The study by KPMG interviewed over 300 professionals from global enterprises, law enforcement agencies and government departments.
The results paint a bleak picture of the current threat landscape. Some 41 per cent of respondents reported an increase in the sophistication of threats, and half said that their organisation is not sufficiently protected against malware.
Presenting the research, KPMG partner Malcolm Marshall warned of a " potential meltdown in the way we do e-business".
"If the threats continue to become more sophisticated and targeted, and solution providers and e-business providers do not respond, it is possible we could face the equivalent of a credit crunch," he said.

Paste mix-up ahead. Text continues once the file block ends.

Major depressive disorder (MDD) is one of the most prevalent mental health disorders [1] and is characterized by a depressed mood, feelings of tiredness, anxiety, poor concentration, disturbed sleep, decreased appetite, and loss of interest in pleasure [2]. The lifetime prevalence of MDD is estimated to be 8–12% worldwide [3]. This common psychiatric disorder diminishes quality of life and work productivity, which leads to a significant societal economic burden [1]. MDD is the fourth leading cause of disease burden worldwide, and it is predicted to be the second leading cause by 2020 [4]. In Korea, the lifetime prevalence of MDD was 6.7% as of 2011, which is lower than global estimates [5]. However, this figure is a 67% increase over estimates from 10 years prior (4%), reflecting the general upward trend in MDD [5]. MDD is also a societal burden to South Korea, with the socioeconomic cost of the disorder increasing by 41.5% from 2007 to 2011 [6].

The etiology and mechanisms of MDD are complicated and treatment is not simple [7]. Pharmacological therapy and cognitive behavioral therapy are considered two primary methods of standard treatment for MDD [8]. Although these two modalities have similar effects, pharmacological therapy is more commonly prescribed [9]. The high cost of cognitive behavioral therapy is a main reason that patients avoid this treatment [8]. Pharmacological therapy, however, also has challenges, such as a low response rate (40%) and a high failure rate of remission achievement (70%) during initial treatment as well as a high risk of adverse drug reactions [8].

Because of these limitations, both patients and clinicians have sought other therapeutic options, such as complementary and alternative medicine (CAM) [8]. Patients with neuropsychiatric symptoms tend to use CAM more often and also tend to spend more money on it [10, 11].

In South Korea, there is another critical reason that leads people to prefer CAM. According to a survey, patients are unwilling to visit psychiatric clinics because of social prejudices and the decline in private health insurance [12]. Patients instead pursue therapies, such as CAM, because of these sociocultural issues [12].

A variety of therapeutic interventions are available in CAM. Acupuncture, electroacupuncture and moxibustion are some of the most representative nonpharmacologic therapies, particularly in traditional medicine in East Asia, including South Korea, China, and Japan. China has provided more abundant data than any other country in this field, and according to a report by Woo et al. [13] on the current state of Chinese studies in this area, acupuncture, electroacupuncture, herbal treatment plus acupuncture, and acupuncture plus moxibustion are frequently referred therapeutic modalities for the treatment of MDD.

Rick Howard, director of intelligence at managed security service provider iDefense, agreed that firms need to be alive to the more social threats created by a global financial crisis.
"It would not be surprising if some in the industry hit by redundancy saw the amount of money to be made by cyber criminality and became attracted to the high-risk, high-reward opportunities that cyber crime presents," he added.
"It is essential for organisations to scrutinise their security policies more than ever in this current economic climate, and ensure company borders are absolutely secure to every kind of threat."
In addition to fears that out-of-work IT professionals could be tempted to provide services to anyone for the right price, the research pointed to rising risks from non-IT staff.
Sixty-four per cent of respondents indicated that their greatest fear in the current climate is theft of customer or employee data by insiders or ex-employees.
KPMG said that key to reducing these risks are policies which include the immediate deprovisioning of access rights so that ex-employees are not able to access corporate systems, and ongoing log and user activity monitoring.